The nine-day festivities culminate in the celebration of Sri Rama Navami. The custom of celebrating the nine-day Vasanthotsava was first started in South India during the reign of Reddy Rajas. The first Reddy king to celebrate Vasanthotsava with gaiety was Anavema Reddy. This is evident from the historical documents and archaeological studies. They used various sweet-smelling substances like must (Kasturi), camphor (Karpuram), civet (Javvaadi) abundantly during the festivities.
This special practice of Anavema Reddy brought him the title “Karpura Vasantha Rayalu.” There are also evidences that these festivities were in vogue during the Vijaya Nagara empire. In the southern states, a festival of swings called Dola Poornima or Dolika Poornima is celebrated on the Vasantha Poornima day, when people take out the idols of worship in a procession and put them in swings and rock them with great joy and devotion.
Some people soak clean leaves of banyan (Marri), mango, fig (ficus religiosa---Raavi or Ashwattha) and neem (vepa) for some hours or overnight, and take a head bath with that water to prevent skin diseases. The tender leaves and flowers of neem tree are eaten on empty stomach as they prove efficacious in the cure of skin diseases and worm infection of bowels, besides dyspepsia. Therefore people prepare ‘Ugadi Pachchadi’---the New Year chutney---with neem flowers, new jiggery, banana, raw mango slices and new tamarind juice. Some people add sugarcane juice and salt.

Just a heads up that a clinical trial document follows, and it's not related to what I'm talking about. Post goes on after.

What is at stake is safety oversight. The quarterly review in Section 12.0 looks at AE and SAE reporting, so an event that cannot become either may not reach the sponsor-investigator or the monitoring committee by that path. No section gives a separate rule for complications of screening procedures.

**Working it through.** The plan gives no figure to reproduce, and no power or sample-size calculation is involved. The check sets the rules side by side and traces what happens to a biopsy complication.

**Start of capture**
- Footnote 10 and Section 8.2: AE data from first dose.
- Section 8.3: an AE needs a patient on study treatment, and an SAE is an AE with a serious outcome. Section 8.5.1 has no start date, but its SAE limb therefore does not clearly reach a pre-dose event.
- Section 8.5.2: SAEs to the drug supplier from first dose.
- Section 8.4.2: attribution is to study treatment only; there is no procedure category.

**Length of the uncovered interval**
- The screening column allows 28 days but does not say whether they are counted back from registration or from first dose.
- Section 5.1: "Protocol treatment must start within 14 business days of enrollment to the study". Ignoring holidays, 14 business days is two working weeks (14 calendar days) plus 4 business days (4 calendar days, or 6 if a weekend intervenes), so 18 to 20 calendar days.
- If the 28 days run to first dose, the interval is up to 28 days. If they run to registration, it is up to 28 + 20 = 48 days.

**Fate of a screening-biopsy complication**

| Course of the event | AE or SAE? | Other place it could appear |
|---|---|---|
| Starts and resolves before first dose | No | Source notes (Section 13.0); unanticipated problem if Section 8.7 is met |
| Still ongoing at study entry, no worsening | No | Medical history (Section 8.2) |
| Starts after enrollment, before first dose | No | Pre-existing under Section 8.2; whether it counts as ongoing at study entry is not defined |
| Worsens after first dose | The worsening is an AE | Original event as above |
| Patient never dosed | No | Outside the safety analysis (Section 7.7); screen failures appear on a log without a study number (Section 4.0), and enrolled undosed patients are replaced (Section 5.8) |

Even the Bhavishya Puraana says that one’s health will be radiant if one takes the neem (Margosa or Vepa) flowers and sprouts on the New Year day. On the day of Ugadi, men and women gather around the village Pandit (now they flock to TV sets and radios) and listen to the readings from the Panchangam explaining the things likely to happen during the year. This is known as Panchanga Shraavanam (listening to the readings from Panchangam) i.e. an explanation on the planetary movements and combinations and their likely influence on seasonal changes, crop prospects, atmospheric conditions and price fluctuations of various commodities. People also know about their likely incomes and expenses and plan their yearly household and farm budgets.
It may be mentioned here that there is a cycle of four Yugas called Krita Yuga, Treta Yuga, Dwaapara Yuga and Kali Yuga. It is mathematically and astrologically calculated on the basis of transits of planes that Kali Yuga began on Chaitra Shuddha Paadyami. The last phase or end of the Krishna Avatara and the beginning of Kali Yuga occurred at the same time at midnight of the 18th February, 3102 BC. It was marked by the conjunction of all the seven creative planets at one point i.e. the first sign of Zodiac called Aries or Mesha.
It is also said that Ugadi not only marks the beginning of Kali Yuga but also other three Yugas. In the two Telugu States and in Karnataka it is called Ugadi, in Maharashtra it is called Gudi Padwa, and in Kerala ‘Kolla Varsha’. Punjabis celebrate it as ‘Baisakhi’. In Ladakh region of the Himalayas, it is known as ‘Losar’ basing on the Buddhistic tiescale. ‘Lo’ means year and ‘Sar’ means new. They celebrate it twice in a year.Therefore there is nothing religious about Ugadi. Neither does it have any references to any god except to Nature. Ugadi is a universal festival.